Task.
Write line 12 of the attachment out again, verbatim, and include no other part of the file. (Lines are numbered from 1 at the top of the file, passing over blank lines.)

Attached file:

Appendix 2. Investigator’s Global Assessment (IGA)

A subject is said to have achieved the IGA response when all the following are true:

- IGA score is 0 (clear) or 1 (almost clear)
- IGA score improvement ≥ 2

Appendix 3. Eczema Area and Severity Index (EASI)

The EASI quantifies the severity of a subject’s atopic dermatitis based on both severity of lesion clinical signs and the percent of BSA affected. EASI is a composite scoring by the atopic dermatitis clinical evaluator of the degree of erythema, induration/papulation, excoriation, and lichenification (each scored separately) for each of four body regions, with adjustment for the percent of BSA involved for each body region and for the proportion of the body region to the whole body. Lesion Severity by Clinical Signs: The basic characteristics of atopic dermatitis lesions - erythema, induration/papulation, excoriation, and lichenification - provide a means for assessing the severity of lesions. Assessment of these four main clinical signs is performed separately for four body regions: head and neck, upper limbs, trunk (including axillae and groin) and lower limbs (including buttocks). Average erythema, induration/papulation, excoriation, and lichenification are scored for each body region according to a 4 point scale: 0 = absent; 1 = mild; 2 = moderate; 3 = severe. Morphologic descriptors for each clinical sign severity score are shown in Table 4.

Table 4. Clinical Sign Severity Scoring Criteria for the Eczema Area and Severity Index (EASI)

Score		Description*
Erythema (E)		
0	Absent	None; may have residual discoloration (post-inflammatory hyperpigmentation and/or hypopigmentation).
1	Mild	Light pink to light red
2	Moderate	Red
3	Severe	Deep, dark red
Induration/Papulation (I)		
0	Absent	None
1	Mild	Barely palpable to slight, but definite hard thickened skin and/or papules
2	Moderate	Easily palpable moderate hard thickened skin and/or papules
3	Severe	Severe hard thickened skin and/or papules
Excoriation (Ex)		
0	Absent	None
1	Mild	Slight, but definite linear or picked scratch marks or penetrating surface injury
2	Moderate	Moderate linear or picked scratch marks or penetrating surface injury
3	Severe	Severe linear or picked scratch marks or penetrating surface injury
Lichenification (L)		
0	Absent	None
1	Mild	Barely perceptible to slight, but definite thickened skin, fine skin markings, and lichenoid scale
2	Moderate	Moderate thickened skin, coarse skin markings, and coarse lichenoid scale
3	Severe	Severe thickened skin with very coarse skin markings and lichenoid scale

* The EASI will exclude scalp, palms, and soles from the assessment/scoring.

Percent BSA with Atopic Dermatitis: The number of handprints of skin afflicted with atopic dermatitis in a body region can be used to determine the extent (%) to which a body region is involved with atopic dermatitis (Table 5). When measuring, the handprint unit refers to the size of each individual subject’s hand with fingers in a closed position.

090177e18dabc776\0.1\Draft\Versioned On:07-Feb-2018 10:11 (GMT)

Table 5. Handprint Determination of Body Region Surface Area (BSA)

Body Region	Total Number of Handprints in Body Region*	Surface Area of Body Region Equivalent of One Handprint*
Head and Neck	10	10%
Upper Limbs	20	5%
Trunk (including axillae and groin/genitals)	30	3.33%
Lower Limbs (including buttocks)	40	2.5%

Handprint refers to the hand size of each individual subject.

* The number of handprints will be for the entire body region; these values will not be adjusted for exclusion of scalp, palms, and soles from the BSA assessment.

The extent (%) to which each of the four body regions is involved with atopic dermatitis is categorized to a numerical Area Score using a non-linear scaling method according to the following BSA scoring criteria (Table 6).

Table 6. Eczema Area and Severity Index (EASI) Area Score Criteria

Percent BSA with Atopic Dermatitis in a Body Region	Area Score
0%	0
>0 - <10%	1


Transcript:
2	Moderate	Red